Secondly, the fact that this project is closely related to educational management, is not necessarily a negative point; on the contrary, this type of research may be part of the logical progression of ALT. Historically, ALT research has always followed a similar pattern to Education research (Grenfell, 1998). Both fields were initially predominantly ‘teacher-centred’, meaning the majority of research conducted in these fields focused heavily upon teachers, teaching theory and practice. Over time, their research became ‘student-centred’, meaning the general research focus shifted toward the student, his experience as a learner, and methods of promoting effective learning. Essentially, research in both fields has historically been classroom-centred.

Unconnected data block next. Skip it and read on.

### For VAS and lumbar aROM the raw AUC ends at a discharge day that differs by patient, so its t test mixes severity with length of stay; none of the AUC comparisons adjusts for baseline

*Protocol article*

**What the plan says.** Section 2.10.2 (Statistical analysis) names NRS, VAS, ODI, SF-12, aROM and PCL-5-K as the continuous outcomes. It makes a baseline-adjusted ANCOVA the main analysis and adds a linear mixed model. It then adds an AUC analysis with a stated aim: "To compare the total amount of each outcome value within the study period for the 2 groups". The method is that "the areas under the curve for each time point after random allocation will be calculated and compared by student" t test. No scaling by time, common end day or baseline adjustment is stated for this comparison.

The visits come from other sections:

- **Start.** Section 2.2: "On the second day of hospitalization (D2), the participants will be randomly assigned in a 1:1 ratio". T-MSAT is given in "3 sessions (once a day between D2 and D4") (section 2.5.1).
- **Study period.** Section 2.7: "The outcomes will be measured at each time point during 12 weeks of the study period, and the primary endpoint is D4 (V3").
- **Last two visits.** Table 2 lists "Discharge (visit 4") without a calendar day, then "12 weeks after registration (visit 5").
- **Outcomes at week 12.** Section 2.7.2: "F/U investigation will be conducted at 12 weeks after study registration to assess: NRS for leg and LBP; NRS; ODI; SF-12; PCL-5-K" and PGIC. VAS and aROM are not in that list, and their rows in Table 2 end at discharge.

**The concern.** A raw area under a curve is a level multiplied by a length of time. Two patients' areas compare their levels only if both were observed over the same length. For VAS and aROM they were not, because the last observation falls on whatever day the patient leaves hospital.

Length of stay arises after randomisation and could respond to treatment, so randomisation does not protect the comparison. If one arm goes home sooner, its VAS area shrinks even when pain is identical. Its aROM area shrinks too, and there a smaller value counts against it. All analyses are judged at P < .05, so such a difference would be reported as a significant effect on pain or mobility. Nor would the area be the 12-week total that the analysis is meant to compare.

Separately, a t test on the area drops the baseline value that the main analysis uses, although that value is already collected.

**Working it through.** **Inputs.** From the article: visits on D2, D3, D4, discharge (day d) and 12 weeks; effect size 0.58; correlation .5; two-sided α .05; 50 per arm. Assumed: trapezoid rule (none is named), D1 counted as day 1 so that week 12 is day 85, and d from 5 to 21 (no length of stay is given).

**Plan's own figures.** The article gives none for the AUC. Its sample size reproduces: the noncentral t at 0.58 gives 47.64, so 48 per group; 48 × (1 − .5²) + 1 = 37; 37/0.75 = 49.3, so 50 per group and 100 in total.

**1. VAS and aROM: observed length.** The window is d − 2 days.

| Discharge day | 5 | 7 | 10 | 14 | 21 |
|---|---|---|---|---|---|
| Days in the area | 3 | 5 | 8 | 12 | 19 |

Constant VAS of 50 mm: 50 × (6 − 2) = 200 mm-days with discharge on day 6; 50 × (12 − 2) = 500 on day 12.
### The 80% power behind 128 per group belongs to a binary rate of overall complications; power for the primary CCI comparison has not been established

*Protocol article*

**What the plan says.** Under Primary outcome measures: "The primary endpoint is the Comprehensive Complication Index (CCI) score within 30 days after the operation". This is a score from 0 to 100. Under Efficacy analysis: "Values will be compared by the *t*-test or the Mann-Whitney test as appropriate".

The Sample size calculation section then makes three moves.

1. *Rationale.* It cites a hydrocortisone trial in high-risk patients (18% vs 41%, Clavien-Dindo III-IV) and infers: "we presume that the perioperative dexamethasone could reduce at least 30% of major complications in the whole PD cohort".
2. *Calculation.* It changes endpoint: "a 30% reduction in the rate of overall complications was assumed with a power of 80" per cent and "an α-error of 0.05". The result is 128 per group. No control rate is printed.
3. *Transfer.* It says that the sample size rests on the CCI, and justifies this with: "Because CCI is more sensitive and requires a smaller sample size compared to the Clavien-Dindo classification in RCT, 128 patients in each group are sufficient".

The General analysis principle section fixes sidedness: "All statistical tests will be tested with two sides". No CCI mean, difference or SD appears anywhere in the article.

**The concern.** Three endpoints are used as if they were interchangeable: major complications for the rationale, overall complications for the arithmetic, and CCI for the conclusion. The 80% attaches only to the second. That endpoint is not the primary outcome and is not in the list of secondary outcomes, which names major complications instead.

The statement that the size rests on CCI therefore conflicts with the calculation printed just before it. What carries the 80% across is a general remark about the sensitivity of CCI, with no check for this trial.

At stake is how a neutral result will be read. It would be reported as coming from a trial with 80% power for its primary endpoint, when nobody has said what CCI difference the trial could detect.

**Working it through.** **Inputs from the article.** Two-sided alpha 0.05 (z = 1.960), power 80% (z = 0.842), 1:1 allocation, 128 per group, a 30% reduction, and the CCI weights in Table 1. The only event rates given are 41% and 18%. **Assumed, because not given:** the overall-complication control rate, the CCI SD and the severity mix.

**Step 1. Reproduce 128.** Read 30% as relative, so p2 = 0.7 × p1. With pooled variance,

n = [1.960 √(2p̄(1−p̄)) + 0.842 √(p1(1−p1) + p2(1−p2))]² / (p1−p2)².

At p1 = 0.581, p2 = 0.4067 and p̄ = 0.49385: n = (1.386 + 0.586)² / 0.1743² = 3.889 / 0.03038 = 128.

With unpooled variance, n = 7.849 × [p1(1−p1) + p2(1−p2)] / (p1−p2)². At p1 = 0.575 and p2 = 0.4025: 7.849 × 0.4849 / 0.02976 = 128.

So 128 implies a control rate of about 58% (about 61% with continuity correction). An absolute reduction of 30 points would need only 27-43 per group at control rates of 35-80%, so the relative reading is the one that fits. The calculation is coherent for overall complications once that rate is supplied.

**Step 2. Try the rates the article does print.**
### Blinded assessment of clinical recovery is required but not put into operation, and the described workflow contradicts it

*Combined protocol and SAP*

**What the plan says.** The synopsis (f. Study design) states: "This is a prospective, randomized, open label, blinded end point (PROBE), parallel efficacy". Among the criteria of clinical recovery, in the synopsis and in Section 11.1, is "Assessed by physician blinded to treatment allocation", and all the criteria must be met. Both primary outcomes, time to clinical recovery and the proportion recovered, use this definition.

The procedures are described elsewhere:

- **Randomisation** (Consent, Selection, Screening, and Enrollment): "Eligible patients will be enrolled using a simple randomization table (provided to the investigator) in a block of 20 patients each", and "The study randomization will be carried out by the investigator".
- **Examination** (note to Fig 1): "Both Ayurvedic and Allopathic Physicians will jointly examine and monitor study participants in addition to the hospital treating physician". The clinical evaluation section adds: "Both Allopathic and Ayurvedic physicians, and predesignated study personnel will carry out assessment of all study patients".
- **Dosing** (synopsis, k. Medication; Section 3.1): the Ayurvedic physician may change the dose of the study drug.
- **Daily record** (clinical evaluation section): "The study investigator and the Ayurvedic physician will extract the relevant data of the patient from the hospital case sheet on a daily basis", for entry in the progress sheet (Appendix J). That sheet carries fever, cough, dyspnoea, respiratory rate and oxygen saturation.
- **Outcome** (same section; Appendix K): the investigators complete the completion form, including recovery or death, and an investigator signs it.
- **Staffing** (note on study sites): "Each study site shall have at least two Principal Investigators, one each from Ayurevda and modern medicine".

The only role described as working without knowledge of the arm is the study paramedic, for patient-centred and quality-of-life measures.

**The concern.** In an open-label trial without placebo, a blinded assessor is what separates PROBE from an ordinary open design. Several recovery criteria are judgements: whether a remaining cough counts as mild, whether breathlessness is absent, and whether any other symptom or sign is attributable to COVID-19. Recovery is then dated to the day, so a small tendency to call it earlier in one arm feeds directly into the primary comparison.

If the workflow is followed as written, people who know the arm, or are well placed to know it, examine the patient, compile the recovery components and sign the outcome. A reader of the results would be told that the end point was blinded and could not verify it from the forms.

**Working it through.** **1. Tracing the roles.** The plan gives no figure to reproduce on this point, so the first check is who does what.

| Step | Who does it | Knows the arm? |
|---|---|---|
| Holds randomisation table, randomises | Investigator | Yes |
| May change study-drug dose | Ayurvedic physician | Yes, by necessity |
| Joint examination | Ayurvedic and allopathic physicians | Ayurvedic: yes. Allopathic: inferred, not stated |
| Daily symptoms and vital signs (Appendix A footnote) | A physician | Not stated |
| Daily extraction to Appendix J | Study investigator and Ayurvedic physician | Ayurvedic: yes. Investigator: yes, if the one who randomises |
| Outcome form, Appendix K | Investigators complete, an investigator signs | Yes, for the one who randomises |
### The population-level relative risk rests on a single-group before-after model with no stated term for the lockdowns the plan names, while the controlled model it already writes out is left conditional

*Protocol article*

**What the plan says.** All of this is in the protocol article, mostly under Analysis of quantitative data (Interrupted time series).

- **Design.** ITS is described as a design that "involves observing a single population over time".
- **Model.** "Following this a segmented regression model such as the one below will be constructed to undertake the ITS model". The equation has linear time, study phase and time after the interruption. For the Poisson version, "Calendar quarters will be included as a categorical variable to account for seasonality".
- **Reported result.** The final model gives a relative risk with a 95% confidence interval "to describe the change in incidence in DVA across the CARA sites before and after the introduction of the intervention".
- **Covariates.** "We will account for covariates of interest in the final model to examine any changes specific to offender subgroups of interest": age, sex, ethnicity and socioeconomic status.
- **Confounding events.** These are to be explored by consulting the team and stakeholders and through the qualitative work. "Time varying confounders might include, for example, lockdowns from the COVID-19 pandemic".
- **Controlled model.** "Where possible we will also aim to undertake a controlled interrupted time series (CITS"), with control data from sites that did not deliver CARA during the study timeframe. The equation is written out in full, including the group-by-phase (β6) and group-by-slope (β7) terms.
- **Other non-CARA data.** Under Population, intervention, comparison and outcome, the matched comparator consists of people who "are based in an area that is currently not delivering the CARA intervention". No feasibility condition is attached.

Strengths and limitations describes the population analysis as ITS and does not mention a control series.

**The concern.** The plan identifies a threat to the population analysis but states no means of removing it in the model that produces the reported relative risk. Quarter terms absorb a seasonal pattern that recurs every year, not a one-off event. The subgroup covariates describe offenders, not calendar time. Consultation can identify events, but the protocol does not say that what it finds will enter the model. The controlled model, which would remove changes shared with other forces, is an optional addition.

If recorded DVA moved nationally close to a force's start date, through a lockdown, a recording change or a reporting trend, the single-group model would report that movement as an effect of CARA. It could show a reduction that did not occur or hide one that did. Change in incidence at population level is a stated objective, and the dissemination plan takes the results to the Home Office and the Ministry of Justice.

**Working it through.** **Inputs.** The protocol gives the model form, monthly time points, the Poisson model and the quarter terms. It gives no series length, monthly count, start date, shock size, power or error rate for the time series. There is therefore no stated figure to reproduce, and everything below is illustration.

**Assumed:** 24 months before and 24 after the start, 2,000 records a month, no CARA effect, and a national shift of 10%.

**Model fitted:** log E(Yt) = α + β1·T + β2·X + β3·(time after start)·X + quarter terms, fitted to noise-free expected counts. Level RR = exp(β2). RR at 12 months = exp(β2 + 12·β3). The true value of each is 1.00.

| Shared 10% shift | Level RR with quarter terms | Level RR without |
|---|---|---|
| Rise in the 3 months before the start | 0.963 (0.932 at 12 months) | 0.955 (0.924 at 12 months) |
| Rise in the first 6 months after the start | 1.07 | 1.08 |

In recent years however, Education research has taken a step outside of the classroom by looking at how external factors such as school administration affects learning (Charles, 2010). As will become evident from the literature review, there has been a substantial amount of research conducted on school effectiveness, which indicate that second only to explicit teaching, school management has the greatest influence on classroom learning. Based upon Education research, coupled with the recent emergence of global ALT seminars on EFL Management and HE courses in EFL Management (ibid); it is reasonable to assume that future ALT research will explore the role of EFL managers in language learning more thoroughly.